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On the (Ir)Relevence of Distribution and Labor Supply Distortion of Government Policy

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  • Louis Kaplow

Abstract

Should the assessment of government policies, such as the provision of public goods and the control of externalities, deviate from first-best principles to account for distributive effects and for the distortionary cost of labor income taxation? For example, is the optimal extent of public goods provision smaller than indicated by the Samuelson rule because finance is distortionary? Or should environmental regulations fail to internalize externalities fully if the incidence of the regulations is regressive? It is suggested that these questions are best addressed by considering distribution-neutral implementation, in which budget balance is achieved by choosing an adjustment to the income tax that offsets the distributive impact of the policy in question. In basic cases, both distribution and labor supply distortion are moot because the target policy and the tax adjustment produce offsetting effects on each. Thus, traditional first-best principles provide good benchmarks for policy analysis after all. Moreover, even when actual implementation will not be distribution neutral in aggregate, distribution-neutral policy analysis has many conceptual and practical virtues that render it quite useful to investigators.

Suggested Citation

  • Louis Kaplow, 2004. "On the (Ir)Relevence of Distribution and Labor Supply Distortion of Government Policy," NBER Working Papers 10490, National Bureau of Economic Research, Inc.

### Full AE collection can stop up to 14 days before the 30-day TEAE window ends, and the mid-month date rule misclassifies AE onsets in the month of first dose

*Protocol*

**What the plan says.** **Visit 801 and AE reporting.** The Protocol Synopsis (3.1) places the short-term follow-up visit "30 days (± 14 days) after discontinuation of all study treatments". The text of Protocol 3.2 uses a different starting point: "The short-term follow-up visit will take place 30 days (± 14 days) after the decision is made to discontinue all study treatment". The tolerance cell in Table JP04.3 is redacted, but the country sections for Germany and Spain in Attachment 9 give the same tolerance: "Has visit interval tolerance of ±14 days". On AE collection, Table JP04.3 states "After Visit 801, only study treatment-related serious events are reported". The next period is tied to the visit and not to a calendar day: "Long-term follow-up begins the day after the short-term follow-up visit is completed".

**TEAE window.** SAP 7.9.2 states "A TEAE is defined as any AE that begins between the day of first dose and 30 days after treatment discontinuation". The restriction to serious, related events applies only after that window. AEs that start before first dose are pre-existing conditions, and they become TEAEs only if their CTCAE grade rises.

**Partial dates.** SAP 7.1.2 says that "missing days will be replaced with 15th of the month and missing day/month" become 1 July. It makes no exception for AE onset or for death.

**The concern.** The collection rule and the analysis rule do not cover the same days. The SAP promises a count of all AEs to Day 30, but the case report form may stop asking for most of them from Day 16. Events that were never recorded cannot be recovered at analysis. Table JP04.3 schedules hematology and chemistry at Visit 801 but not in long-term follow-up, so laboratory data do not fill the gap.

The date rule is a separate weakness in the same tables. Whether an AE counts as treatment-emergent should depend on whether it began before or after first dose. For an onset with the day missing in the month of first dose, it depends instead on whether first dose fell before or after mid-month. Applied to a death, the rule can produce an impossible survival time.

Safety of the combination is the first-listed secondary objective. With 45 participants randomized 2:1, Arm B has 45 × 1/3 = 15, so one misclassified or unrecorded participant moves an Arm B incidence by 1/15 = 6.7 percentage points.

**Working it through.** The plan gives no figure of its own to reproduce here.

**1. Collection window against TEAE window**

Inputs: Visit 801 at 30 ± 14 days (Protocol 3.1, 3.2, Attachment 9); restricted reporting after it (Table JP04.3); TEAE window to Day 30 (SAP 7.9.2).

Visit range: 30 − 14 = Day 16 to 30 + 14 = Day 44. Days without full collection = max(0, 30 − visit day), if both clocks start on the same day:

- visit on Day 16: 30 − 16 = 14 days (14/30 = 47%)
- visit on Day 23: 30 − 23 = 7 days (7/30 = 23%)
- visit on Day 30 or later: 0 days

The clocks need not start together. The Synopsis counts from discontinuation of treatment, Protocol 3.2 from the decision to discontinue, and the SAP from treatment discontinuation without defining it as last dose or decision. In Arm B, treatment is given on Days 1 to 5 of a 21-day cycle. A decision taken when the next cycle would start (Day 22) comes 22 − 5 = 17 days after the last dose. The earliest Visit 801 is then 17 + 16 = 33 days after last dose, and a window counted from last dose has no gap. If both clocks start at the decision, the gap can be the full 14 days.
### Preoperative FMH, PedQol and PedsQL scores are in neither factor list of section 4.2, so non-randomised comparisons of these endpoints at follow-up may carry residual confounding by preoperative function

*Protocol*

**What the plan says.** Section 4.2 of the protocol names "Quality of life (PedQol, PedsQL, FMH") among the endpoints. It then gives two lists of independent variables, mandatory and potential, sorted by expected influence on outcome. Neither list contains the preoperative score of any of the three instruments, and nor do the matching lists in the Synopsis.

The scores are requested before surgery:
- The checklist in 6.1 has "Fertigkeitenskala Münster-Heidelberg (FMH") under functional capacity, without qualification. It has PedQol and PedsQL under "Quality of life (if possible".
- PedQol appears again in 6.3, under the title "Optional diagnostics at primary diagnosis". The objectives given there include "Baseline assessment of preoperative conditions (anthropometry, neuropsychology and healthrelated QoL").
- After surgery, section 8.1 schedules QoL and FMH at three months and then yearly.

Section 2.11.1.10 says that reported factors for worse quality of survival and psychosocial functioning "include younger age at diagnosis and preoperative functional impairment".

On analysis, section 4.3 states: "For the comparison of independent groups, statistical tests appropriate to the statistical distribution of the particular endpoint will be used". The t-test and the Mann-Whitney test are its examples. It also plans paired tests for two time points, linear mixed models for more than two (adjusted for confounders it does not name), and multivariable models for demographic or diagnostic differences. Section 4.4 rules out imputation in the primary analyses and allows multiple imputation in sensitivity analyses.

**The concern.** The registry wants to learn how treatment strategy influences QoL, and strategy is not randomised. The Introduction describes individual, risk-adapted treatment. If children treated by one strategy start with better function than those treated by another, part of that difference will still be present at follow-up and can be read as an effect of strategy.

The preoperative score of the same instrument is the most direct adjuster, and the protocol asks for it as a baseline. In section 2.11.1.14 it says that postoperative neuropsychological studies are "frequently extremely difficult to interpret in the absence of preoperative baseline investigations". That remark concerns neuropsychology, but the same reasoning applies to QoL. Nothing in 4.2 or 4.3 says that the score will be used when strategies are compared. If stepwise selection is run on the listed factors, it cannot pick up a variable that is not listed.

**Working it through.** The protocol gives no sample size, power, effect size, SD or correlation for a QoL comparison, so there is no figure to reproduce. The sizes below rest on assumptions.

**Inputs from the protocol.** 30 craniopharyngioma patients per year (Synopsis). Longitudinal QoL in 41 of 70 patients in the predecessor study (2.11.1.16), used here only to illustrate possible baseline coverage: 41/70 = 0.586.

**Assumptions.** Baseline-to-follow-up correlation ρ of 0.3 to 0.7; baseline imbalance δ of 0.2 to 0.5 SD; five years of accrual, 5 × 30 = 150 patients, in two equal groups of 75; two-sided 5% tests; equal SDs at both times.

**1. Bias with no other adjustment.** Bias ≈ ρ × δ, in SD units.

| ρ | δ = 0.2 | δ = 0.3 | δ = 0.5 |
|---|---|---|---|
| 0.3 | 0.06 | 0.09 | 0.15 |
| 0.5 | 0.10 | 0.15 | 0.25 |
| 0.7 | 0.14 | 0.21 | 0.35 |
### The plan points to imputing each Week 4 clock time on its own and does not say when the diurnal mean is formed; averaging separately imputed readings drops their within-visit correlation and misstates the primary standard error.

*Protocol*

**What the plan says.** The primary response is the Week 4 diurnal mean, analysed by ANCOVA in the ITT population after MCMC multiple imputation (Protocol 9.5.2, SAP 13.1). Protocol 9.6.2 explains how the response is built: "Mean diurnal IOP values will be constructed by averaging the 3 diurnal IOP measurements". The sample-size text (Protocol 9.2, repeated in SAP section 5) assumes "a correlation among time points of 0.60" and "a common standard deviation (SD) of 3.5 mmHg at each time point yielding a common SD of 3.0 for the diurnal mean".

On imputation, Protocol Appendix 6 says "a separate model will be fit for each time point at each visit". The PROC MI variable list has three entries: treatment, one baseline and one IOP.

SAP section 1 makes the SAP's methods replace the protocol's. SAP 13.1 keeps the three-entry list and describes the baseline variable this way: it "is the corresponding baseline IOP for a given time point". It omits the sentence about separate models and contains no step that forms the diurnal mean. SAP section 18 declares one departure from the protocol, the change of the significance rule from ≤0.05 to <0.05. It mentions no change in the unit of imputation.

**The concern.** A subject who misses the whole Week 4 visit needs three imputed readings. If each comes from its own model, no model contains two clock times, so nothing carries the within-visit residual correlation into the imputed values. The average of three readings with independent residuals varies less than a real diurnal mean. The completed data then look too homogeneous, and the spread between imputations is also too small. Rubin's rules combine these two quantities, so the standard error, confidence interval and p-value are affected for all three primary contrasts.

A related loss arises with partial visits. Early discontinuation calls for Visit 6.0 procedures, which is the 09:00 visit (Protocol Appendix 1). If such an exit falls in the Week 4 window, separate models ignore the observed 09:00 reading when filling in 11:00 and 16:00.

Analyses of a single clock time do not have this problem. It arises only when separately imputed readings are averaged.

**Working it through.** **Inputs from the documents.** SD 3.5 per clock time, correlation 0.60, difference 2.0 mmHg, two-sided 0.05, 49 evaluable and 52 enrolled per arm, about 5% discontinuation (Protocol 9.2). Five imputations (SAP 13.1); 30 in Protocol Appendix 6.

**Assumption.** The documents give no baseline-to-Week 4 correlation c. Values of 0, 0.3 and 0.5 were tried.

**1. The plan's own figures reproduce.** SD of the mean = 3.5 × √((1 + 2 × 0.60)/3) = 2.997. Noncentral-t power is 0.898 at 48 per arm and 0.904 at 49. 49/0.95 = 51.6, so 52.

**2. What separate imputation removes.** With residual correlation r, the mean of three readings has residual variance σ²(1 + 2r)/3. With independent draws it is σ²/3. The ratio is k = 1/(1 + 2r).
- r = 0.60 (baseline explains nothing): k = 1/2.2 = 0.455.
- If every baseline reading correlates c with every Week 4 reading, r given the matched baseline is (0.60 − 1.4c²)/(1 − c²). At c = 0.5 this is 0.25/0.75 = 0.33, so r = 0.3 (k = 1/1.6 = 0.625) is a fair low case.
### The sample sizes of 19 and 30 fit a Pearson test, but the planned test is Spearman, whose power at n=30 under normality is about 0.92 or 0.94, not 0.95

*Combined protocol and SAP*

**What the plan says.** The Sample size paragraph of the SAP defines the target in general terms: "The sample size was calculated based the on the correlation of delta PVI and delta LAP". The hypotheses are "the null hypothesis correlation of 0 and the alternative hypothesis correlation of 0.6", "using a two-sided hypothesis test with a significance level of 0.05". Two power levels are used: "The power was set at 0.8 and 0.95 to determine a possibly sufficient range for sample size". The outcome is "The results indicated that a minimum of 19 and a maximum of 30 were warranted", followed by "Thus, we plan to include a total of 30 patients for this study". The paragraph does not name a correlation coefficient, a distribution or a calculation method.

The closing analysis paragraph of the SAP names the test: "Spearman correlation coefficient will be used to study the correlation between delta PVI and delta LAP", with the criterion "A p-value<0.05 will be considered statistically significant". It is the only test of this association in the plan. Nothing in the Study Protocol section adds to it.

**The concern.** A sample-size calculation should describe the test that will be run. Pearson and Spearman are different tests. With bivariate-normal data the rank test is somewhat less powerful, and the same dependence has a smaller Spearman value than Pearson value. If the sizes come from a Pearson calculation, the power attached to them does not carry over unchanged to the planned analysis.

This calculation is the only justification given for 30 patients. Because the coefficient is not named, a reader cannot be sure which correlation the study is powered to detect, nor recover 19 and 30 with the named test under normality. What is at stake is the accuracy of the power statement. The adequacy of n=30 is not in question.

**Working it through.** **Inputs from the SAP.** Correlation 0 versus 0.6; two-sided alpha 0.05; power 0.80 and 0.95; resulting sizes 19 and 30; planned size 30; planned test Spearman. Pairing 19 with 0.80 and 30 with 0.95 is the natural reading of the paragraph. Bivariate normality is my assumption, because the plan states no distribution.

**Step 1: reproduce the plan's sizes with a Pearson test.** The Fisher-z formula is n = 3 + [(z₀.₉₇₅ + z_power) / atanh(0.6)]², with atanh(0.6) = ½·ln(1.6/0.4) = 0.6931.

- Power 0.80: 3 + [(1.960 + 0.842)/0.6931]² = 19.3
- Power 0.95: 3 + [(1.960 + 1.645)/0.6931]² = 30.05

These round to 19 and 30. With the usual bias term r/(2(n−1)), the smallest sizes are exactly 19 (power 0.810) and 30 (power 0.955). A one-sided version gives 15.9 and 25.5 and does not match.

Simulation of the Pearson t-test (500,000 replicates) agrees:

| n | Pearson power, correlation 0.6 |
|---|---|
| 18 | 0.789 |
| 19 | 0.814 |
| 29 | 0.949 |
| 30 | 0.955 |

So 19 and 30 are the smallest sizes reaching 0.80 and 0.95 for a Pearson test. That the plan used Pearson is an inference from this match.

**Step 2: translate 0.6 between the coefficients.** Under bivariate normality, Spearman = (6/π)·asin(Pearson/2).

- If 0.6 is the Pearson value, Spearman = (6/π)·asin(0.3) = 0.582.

• Handle: RePEc:nbr:nberwo:10490
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    Cited by:

    1. Kaplow, Louis, 2010. "Optimal control of externalities in the presence of income taxation," LSE Research Online Documents on Economics 58172, London School of Economics and Political Science, LSE Library.
    2. repec:aea:aejpol:v:9:y:2017:i:4:p:395-421 is not listed on IDEAS
    3. Louis Kaplow, 2016. "A Distribution-Neutral Perspective on Tax Expenditure Limitations," NBER Chapters,in: Tax Policy and the Economy, Volume 31, pages 161-188 National Bureau of Economic Research, Inc.
    4. repec:kap:pubcho:v:172:y:2017:i:1:d:10.1007_s11127-017-0413-4 is not listed on IDEAS
    5. Dietrich, Stephan & Malerba, Daniele & Barrientos, Armando & Gassmann, Franziska, 2017. "Rates of return to antipoverty transfers in Uganda," MERIT Working Papers 040, United Nations University - Maastricht Economic and Social Research Institute on Innovation and Technology (MERIT).

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    JEL classification:

    • D61 - Microeconomics - - Welfare Economics - - - Allocative Efficiency; Cost-Benefit Analysis
    • D62 - Microeconomics - - Welfare Economics - - - Externalities

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